BPF Backend Merged Into LLVM To Make Use Of New Kernel Functionality
Written by Michael Larabel in Compiler on 24 January 2015 at 07:46 PM EST. Add A Comment
The newest LLVM back-end in the mainline code is for supporting BPF, the "universal in-kernel virtual machine" present in the latest releases of the Linux kernel.

For those not familiar with BPF, there's a basic overview of the Berkeley Packet Filter via Wikipedia and the eBPF system call man page. Per the name, BPF was originally designed for packet-filtering but has been extended out of the Linux kernel networking subsystem to handle other functionality as it's very flexible and can be adapted to other situations. This non-networking support is called eBPF, short for the extended BPF. With eBPF, it's aimed at being a universal in-kernel virtual machine. Over 2014, BPF's in-kernel support improved a lot -- and eBPF appears to be in good shape since Linux 3.18 when the bpf syscall was added -- and is now of interest to compiler developers.

The BPF LLVM back-end is needed for emitting the instructions to actually use the extended BPF instruction set so that it can be consumed by the kernel. Outside of the networking world, eBPF is viewed as being useful to tracepoints. The BPF LLVM back-end is self-described as:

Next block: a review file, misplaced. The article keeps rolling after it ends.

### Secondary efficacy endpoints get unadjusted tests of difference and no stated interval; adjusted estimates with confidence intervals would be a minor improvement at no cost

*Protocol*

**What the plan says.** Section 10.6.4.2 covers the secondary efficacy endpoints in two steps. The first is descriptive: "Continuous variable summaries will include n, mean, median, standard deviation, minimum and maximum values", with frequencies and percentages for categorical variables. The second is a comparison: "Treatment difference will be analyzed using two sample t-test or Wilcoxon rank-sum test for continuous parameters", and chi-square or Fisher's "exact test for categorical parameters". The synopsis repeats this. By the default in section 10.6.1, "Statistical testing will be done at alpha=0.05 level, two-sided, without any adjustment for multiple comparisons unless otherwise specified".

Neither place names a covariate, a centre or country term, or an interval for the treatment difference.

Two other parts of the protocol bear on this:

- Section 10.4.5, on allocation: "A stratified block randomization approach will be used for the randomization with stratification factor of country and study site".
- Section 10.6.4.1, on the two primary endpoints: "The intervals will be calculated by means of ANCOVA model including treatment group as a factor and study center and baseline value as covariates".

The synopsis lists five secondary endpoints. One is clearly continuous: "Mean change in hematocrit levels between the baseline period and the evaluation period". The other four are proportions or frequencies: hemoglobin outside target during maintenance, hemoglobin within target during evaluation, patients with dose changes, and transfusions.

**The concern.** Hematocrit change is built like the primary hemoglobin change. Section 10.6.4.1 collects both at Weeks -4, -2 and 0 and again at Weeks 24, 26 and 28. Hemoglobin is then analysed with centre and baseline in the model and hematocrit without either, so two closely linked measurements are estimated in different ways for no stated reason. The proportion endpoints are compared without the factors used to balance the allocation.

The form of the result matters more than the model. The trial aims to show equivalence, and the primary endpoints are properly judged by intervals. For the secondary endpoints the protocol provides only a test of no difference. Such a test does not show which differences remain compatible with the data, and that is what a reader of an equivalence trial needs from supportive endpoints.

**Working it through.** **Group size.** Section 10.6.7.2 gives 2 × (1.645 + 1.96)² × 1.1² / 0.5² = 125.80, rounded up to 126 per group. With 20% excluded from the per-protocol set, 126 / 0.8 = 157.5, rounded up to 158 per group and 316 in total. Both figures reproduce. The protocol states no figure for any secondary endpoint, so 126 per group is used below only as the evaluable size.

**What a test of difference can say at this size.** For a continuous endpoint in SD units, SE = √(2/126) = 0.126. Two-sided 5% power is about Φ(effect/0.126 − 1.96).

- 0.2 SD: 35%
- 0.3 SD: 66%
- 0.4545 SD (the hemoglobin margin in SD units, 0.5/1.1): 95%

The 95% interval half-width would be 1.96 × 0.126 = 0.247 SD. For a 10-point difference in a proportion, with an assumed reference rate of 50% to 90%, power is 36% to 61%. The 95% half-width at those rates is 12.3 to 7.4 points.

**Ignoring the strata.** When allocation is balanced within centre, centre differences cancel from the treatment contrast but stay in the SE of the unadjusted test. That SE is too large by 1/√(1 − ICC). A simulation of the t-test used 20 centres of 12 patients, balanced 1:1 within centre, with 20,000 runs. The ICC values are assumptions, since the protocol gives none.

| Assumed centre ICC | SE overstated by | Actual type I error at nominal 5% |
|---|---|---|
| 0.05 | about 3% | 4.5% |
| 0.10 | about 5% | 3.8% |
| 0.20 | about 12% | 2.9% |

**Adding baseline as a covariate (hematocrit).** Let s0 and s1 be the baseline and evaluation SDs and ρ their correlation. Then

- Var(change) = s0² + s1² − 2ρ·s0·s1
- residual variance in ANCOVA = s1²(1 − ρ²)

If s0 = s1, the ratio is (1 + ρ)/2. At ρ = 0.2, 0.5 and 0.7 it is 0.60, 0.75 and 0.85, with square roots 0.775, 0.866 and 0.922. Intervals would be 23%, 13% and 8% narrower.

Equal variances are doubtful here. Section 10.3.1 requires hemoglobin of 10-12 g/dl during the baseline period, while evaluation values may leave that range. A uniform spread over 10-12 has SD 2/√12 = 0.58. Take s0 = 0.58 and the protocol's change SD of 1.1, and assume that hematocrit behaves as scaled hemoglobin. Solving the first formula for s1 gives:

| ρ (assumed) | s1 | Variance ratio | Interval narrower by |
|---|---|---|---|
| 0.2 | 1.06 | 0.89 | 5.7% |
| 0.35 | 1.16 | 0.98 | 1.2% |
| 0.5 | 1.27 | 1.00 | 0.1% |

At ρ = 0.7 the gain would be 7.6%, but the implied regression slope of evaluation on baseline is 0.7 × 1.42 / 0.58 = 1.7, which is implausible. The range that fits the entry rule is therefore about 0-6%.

It's a very small and simple backend. There is no support for global variables, arbitrary function calls, floating point, varargs, exceptions, indirect jumps, arbitrary pointer arithmetic, alloca, etc. From C front-end point of view it's very restricted. It's done on purpose, since kernel rejects all programs that it cannot prove safe. It rejects programs with loops and with memory accesses via arbitrary pointers. When kernel accepts the program it is guaranteed that program will terminate and will not crash the kernel.

This patch implements all 'must have' bits. There are several things on TODO list, so this is not the end of development.
The BPF LLVM back-end was merged today in the LLVM Git/SVN code-base and thus will be part of the LLVM 3.7 release. This work was done by Alexei Starovoitov, the same developer doing much of the in-kernel BPF work.
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Michael Larabel is the principal author of Phoronix.com and founded the site in 2004 with a focus on enriching the Linux hardware experience. Michael has written more than 10,000 articles covering the state of Linux hardware support, Linux performance, graphics drivers, and other topics. Michael is also the lead developer of the Phoronix Test Suite, Phoromatic, and OpenBenchmarking.org automated benchmarking software. He can be followed via Twitter or contacted via MichaelLarabel.com.

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